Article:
Emma Clark: The Art of the Islamic Garden, Book Review

"Books are the gardens of scholars." ~ Ali ibn Talib (as)

It is Autumn, 2017. This past summer I exhibited some art work in a garden in Berlin as part of an art festival and studied the culture and history of the Islamic garden. The Berlin garden was pretty yet somewhat chaotic (so Berlin!) and I longed for the calm composition, clarity and artistic refinement of the real thing.

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Yearning

Al Matin, Holy Magic Mother Fire – المتين

المتين – The Eternal, 54th name

“If they turn away, then know that Allah is your Befriender – a Transcendent Patron, a Transcendent Helper!” ~ Holy Quran, 8:40

Days pass, I pray and I awake slowly from this strange numb dream. While diving to the bottoms of the bottomless seas to recover Inji, the Pearl, I see demons, jinns, confusion, shapeshifters, screams within screams, hardened faces.Continue reading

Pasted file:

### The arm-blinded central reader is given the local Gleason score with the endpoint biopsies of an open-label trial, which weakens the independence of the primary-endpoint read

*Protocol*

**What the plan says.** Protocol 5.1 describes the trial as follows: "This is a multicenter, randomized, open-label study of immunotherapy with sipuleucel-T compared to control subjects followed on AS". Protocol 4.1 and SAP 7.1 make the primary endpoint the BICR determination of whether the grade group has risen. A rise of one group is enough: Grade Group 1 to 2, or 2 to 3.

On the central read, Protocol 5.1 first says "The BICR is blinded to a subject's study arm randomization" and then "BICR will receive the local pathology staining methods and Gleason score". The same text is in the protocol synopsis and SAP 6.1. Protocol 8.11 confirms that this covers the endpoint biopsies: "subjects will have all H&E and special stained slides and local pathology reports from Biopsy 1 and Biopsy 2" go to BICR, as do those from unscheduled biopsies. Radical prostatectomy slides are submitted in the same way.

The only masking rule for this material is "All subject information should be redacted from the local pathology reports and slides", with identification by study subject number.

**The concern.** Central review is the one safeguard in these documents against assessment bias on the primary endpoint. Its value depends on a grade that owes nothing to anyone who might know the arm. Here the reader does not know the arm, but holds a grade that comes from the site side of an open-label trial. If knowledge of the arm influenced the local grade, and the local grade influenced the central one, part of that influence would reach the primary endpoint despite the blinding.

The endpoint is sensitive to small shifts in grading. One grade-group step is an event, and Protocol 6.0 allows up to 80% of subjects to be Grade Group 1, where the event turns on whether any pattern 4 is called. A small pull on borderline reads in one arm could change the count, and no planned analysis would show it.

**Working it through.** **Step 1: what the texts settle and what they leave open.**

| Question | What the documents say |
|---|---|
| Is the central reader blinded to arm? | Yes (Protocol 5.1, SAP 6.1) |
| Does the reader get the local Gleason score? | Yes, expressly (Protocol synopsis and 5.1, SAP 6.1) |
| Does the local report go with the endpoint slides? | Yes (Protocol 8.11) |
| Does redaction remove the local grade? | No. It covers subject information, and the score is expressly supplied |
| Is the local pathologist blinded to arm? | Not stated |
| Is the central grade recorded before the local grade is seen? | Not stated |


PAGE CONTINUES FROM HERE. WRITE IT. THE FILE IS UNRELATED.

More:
Sacred Dwellings: Celestial Gardens and Garden Artistry in Islam

"O Marvel! A garden amidst the flames." ~Ibn Arabi, Tarjuman al-Ashwaq

"We are unaware of our own manifestation in this garden, the narcissus does not see it's own spring with it's own eyes.” ~ Mir Dard

When do we really see and take in the delicate beauty of a flower, the majesty and care of trees, the ever changing colors, forms and appearances of a bloom?

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Christrose

The Christmas Rose: Cancer-Treatments & Antidote Medicine in Islamic Healing

"The word "Toxin" (...) has a Persian Shamanic root ("taxsa" means "poisoned arrow"). The art and science of "the anti-dote against the poison" has a highly honored, special place in the Islamic healing arts."

The Christmas Rose (Helleborus niger, Black hellebore or Snow Flower, in Asia: Helleborus orientalis) is an evergreen perennial flowering plant that blooms in winter. It is considered a special plant with high mystical powers. According to European folk tales, the Christmas rose protects love, and is a symbol for a long and happy live. It was used as an aid against various illnesses since antiquity in Europe. It was also used since then as a repellent against malice and envy, and planted before door steps and stables. Like many protective talismanic plants it is very poisonous and highly ambigious.